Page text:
The big questions are ‘why?’ Why is this museum of horrors here, in this most gorgeous of places? Why did I, on this most romantic occasion (we are celebrating a significant-to-us anniversary) decide to visit a Museum of Torture?
The second answer is because as I said at the end of my last post, I am both/and. Both a visitor and a visiting interpretation professional. I am professionally interested in dark tourism – a growing area of study and activity- see here, here and here. The University of Central Lancashire has an Institute of Dark Tourism that researches into visitation to sites of ‘death, disaster and the seemingly macabre’. I have had many detailed discussions on aspects of dark tourism, particularly those concerned with bereavement, grief and remembrance, with my highly thoughtful clients at the National Memorial Arboretum (see previous post).
I believe it is very important to be able to tell the darkest stories of our past and to do so fairly, with integrity, compassion and courage, honouring victims and recognising both heroism and evil. I do not underestimate any of these challenges, especially within a leisure visit, tourism context. So I went though these doors.
I was afraid. I didn’t want it to be an entertainment of the ghost train variety, but knew that I would find any serious treatment of the history of torture almost unbearable. I asked the nice girl at the desk if it was ‘very horrible’ she said ‘only because it shows us how horrible man can be to his fellow men’. Fair enough. ‘Is it serious or oooooohhhh?’ I asked (with hand and face action depicting ghosts, accompanying the ‘ooooohhhh’). She reassured me that it was serious. It was.
There was no clear introduction and no clear message so I was not told why this museum exists. What I found was an extraordinary collection of artefacts related to torture, mainly, but not solely, from medieval Europe. Each was accompanied by a long, extremely detailed, graphic, agonising account of how this piece of equipment was used and its impact on the human body. This included clear accounts of how long people can stay conscious and very focused descriptions of degrees of agony. I am not going to put any images or quotations of that type here. I can’t. Just imagine the worst you can, and then you may be two thirds of the way to the horror of it. Quite often it felt voyeuristic, sometimes nearer to pornographic. The person behind all this certainly knew his or her way around the torture chamber, had spent a lot of time contemplating it.
The museum texts were mostly presented in 5 European languages (English (which I am sure was the first language most of the time) Italian, German, Spanish and French). From my long experience of studying texts I would guess that they were written by the person who amassed the collection. He or she, I think, wanted us to know how extreme torture is and how prevalent in human experience across time and space. Besides the European material that was the core of the displays there was also a special exhibition on Oriental torture methods …
“Notwithstanding the horror that each execution aroused .. the electric chair did not find many adversaries in the United States and became the most popular method of execution. It came to be considered as a fundemental instrument of ‘industrial progress’ even if in reality it is only an ancient torturing machine made perfect by the achievements of a modern civilisation.’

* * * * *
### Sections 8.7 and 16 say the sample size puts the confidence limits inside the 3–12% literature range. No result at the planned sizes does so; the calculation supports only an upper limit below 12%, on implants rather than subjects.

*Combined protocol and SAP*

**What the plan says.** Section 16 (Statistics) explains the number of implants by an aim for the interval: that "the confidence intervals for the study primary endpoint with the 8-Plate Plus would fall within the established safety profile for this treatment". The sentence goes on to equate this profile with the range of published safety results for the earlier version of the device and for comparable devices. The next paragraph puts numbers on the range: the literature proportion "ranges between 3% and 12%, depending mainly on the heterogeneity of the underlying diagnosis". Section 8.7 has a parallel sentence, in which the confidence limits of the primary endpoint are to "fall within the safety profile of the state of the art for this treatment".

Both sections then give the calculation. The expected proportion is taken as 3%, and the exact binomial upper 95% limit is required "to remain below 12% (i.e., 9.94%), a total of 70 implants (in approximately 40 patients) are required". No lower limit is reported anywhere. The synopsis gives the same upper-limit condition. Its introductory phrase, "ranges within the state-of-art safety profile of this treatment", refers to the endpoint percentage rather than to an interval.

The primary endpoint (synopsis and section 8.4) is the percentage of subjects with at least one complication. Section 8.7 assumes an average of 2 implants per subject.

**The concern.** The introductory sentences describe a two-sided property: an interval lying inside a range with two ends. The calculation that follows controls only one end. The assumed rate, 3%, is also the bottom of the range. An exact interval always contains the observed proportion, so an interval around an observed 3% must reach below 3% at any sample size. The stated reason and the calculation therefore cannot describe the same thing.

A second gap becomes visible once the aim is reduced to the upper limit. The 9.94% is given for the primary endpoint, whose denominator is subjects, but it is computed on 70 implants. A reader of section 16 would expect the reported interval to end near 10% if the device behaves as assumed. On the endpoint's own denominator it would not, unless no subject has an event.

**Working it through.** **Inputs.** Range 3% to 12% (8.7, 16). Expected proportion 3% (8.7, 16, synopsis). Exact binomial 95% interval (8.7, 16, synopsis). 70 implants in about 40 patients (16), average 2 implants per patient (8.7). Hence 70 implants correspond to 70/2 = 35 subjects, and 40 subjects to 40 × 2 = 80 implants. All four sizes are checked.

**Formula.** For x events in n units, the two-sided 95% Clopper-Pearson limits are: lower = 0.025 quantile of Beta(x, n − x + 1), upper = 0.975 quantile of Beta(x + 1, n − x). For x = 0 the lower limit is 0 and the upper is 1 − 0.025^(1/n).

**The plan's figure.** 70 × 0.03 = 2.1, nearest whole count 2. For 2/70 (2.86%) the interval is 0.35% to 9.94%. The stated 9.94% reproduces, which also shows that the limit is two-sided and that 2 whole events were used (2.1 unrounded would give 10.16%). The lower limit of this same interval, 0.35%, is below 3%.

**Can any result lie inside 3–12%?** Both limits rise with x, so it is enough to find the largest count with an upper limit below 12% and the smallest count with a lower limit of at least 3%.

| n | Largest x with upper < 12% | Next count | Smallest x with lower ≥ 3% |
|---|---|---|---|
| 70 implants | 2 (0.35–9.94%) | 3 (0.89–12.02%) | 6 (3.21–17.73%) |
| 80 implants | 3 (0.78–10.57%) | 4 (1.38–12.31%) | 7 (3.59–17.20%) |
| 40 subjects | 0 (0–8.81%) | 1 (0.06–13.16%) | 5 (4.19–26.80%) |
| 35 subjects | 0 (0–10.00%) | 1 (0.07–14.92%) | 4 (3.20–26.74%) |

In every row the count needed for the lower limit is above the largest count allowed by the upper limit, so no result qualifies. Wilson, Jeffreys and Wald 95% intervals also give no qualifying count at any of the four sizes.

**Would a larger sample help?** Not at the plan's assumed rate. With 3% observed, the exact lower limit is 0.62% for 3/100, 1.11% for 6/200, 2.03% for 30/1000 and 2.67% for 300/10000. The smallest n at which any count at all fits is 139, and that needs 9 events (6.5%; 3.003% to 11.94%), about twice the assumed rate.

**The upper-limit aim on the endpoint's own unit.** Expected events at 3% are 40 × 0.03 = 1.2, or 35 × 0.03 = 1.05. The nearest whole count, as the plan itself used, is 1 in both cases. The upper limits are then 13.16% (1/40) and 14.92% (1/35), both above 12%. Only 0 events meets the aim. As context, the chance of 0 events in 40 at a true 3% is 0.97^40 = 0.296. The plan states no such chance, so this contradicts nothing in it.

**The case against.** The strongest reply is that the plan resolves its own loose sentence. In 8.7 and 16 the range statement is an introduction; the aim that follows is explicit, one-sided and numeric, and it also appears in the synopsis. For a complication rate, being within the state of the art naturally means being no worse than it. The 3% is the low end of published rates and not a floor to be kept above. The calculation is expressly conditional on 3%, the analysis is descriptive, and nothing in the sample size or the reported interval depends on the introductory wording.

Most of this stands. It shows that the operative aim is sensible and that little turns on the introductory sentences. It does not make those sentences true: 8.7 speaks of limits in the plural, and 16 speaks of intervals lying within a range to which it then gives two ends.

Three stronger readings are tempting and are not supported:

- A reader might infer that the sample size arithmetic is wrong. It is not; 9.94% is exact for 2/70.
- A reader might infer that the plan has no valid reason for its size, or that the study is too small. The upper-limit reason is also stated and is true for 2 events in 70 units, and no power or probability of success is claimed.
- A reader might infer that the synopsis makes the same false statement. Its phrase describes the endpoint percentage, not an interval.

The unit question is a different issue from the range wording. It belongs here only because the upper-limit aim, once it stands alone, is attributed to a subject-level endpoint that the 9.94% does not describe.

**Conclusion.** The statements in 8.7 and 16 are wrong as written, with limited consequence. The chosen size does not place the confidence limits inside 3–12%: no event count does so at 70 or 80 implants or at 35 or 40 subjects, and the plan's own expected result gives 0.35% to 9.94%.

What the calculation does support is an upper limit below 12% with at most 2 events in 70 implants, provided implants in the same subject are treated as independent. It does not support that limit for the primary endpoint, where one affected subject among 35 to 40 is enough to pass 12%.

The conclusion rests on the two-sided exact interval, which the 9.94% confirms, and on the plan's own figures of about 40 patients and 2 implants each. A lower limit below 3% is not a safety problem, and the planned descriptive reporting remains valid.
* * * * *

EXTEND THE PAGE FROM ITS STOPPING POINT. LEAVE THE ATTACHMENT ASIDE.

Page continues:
Elsewhere, the texts made other contemporary refereences.
‘ … modern torturefor the most part requires methods that leave no marks on the victim for obvious reasons of propoganda.’
“AN INTERROGATION CHAIR: this is an important basic to the art of the inquisitor. Today updated versions are used, improved by electricity.”
This place got to me. I found myself wanting to lash out – at the curator, at the museum trustees, even at the other visitors. ‘Why are you here?’ I thought ‘you must be really nasty people’. But then of course I realised I was there too. I felt like a nasty person.
San Giminiano was packed with people. This museum was almost empty. Myself, a family of Americans (parents and two adult children), two young men who came and went very quickly. Somewhere, I heard a child crying – but lots of museums can do that!
The big question is Why? why is the museum here? It took me a long time, too long, to see it but on after much reflection, I can. This is a medieval hilltown where it is easy to get lost in a romantic hazy version of medieval life. But there was a dark side – set out clearly in the extraordinary vision of hell in the Duomo.
The same imagination and knowledge lay behind the machines and mechanisms I saw in the Museum of Torture. This is an appropriate juxtaposition after all.
But there is nonetheless a significant problem. The messages of the museum are not clear. I am a kind visitor, a professional reader of museums and their language. I now believe there is a probably a serious and maybe humane purpose behind the display of this collection. If I am right and this is more than a treat for ghouls, it needs to be much more explicit. As with many attractions, a little work on interpretation of the big messages and purpose would make a huge difference to the visitor. If reflected in the promotional materials, it could make a huge difference to the number of visitors.
These things always matter in heritage attractions. When those attractions deal with the darkest aspects of our nature, high quality well-planned interpretation is even more necessary. It seems an ethical imperative not only to present the dark site but also to equip visitors to find a path through it that does not involve self-loathing.